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The potential of winter wheat cultivars and breeding lines for use in dual-purpose (grain and graze) systems

Walter Kelman, Hugh Dove and Peter Flint

CSIRO Plant Industry, GPO Box 1600, Canberra, ACT2601 Email


In the High Rainfall Zone of south-eastern Australia, winter wheat is used in a dual-purpose role, to provide grazing in autumn-winter when pasture growth is limiting, with additional return from harvesting the grain. There are few comparative studies on the dual-purpose potential of wheat cultivars and breeding lines. Forage dry matter (DM) yield, in vitro DM digestibility (IVDMD) at early stem elongation and grain yield were determined for 4 wheat cultivars and 8 breeding lines at a field site in southern NSW. In a separate area at the same site, the effect on grain yield of forage cuts at pre- and post-stem elongation phases were measured in the cultivar, Mackellar. Forage DM yield averaged 3.4t/ha, with no significant differences (P< 0.05) between entries. Grain yield differed significantly between entries, with mean yield of cultivars (8.0t/ha) greater than that of the breeding lines (7.0t/ha). IVDMD ranged from 74.3% to 82.5% among the entries. Forage harvest of Mackellar before stem apices had reached 5cm height did not significantly reduce grain yield, whereas cutting at a later stage reduced grain yield by 42% compared with the uncut area. The reduction in grain yield following cutting after stem elongation had little effect on the number of fertile tillers measured at grain harvest, but was associated with a reduction in both kernel number per spike and single grain weight.

Key Words

Dual purpose crops, grazing wheat, IVDMD


Commercial winter wheat cultivars used for dual purpose grazing and grain production (Freebairn etal. 2002) were developed in breeding programs aimed at increased grain yield, adaptive phenology (maturity time) and disease resistance. To date there has been little assessment of genetic variation for aspects of the feeding value of winter wheat, such as forage productivity and nutritional quality. Moreover, there is little understanding of the effects of grazing at the time of stem elongation on crop responses, as reflected in components of grain yield. To explore the degree of variation in forage digestibility, biomass and grain yield potential, we compared a set of wheat cultivars and breeding lines. In a separate experiment, the cultivar Mackellar was measured for grain yield and components of grain yield following forage cuts at the pre- and post-stem elongation stages of development.


Cultivars and breeding lines

The winter wheat cultivars (Mackellar, Marombi, Rudd and Tennant) and 8 breeding lines were sown in 10-row plots (2m 10m) at 80kg/ha in a randomized complete block design with 4 replications on 6th April 2004 at Ginninderra Experiment Station, Canberra, ACT. At pre-stem elongation stage, above ground biomass of each entry in 2 replicates was estimated from 0.06m2 cuts at 5cm height. In vitro dry matter digestibility (IVDMD) analyses were conducted on pre-stem elongation samples from a separate trial by Feedtest (Department of Primary Industries, Victoria) using Near Infra-red Reflectance Spectroscopy. Grain yield was estimated from machine harvested samples of 8 rows per plot.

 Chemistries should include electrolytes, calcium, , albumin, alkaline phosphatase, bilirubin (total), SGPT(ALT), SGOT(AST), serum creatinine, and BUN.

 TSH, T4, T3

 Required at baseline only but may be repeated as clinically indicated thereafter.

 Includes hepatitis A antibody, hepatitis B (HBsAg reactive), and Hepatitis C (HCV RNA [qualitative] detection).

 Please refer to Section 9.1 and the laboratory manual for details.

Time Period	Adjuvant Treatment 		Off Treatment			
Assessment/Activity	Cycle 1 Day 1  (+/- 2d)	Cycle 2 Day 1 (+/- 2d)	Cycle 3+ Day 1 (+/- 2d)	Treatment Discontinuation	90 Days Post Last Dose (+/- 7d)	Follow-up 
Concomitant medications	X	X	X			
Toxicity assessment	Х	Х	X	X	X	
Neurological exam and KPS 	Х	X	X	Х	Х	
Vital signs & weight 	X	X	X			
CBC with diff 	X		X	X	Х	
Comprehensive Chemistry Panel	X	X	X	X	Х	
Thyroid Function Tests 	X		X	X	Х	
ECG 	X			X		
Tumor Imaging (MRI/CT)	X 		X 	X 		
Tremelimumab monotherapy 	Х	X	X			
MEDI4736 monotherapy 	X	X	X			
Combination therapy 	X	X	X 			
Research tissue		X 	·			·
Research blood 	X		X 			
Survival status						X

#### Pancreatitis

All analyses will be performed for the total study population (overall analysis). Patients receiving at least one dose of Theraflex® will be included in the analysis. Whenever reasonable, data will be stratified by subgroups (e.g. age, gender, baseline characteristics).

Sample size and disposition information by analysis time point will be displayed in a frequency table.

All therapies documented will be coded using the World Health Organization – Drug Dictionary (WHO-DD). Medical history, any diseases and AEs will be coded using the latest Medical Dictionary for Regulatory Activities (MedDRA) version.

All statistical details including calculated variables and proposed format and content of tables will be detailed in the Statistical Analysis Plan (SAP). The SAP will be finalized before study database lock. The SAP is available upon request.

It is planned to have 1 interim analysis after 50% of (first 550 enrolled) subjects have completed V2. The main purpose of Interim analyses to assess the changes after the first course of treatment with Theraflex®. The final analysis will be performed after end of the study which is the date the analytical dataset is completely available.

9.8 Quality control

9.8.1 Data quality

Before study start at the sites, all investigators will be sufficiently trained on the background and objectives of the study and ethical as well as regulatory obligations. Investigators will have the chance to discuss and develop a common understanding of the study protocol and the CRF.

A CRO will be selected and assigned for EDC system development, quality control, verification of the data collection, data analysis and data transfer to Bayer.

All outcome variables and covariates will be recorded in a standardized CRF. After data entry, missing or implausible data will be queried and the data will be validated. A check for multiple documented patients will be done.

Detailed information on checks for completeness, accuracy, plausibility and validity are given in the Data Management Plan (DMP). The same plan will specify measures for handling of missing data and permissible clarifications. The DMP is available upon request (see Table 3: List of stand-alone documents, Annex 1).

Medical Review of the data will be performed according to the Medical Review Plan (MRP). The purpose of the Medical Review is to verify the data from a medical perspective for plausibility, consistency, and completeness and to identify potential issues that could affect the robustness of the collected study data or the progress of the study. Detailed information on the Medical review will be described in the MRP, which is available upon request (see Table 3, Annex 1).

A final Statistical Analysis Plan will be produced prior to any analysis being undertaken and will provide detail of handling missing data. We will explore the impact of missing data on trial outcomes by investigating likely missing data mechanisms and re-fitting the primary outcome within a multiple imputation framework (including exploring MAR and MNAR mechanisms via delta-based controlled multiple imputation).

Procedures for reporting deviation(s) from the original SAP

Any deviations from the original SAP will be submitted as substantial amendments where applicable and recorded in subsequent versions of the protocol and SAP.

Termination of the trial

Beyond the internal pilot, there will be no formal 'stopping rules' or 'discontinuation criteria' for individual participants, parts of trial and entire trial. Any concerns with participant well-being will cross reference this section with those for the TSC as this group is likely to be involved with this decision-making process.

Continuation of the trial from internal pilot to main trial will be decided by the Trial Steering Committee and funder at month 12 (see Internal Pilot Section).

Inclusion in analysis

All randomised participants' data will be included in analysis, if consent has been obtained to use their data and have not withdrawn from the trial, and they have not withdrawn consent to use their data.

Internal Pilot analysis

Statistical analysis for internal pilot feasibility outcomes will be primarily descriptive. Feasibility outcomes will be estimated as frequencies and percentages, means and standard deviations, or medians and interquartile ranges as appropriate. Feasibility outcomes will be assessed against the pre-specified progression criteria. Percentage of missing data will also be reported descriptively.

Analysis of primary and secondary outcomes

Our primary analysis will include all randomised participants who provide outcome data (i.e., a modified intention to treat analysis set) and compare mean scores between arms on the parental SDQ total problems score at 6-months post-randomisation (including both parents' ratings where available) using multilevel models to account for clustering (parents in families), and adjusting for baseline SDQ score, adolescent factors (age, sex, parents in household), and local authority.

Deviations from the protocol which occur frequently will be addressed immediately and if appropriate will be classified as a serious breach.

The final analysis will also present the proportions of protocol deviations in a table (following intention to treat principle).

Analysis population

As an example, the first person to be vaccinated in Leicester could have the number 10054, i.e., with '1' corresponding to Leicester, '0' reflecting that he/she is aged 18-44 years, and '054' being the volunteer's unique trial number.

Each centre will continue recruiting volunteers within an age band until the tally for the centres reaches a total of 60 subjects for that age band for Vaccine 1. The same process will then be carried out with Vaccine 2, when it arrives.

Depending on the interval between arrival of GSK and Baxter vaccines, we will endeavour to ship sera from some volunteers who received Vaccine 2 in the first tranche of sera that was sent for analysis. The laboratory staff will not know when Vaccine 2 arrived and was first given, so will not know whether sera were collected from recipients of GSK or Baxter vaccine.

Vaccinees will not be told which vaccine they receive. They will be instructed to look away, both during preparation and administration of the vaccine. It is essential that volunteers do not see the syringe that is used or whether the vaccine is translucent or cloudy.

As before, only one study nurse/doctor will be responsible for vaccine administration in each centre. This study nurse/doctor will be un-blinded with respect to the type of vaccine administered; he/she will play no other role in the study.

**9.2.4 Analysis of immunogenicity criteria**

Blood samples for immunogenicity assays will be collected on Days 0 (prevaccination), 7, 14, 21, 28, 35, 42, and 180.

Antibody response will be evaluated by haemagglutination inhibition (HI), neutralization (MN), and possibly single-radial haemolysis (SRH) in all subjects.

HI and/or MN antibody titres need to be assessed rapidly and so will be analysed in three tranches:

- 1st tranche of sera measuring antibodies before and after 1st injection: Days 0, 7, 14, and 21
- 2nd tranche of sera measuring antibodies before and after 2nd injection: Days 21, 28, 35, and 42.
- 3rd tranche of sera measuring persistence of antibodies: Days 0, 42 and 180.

Cutting at pre and post stem elongation stages

A separate area of the same trial site was sown at 100kg/ha to Mackellar on 14th April 2004. Six plots of 2 9m were marked within this area. Two plots were cut by sickle-bar mower to 7.5cm height at pre-stem elongation stage, two were cut at post-stem elongation phase and two remained uncut. At grain harvest, the number of reproductive tillers, the number of grains per spike, and grain yield were determined from samples taken in each plot.


Dry matter mass at late vegetative stage (DC stage 30) ranged from 2.9 to 4.2 tDM/ha with no significant differences between cultivars or breeding lines and IVDMD was between 70-80% (Table 1). The mean grain yield of cultivars (8.0t/ha) was significantly greater (P <0.001) than that of the breeding lines (7.0t/ha).

Table 1. Grain yield, biomass at pre-stem elongation stage (Pre-SE) and in vitro dry matter digestibility (IVDMD) of wheat cultivars and breeding lines grown at Ginninderra Experiment Station, Canberra, ACT


Grain yield

Pre-SE Biomass
























Breeding lines








Between means





Grain yield of Mackellar was not reduced by cutting at pre-stem elongation stage, compared with that of the uncut treatment, but was reduced by 42% by cutting at the post stem elongation stage (Figure1a). The reduction in grain yield following cutting at post-stem elongation stage was not associated with a reduction in the number of fertile tillers at harvest (Figure1a) but was associated with reduction in the number of kernels per spike (Figure1b).

Figure 1. The effects of pre-stem elongation (Pre-SE) and post-stem elongation (Post-SE) cutting treatments on grain yield and the number of tillers/m2 (a) and the number of kernels per spike (b) at grain harvest.


The winter wheat cultivars examined combined high forage yield and digestibility with high potential grain yield. The breeding lines produced as much forage at the late vegetative stage as the cultivars, but had significantly lower grain yield potential. Cutting of cv. Mackellar before stem elongation was associated with increased tiller survival and did not significantly reduce grain yield compared with an uncut treatment. On the other hand, cutting after stem elongation significantly reduced grain yield through a reduction in kernel number per spike.


Freebairn B, Ayres L, Kleven S, McRae F and Ellison F (2002). Productive dual purpose winter wheats. New South Wales Department of Primary Industries

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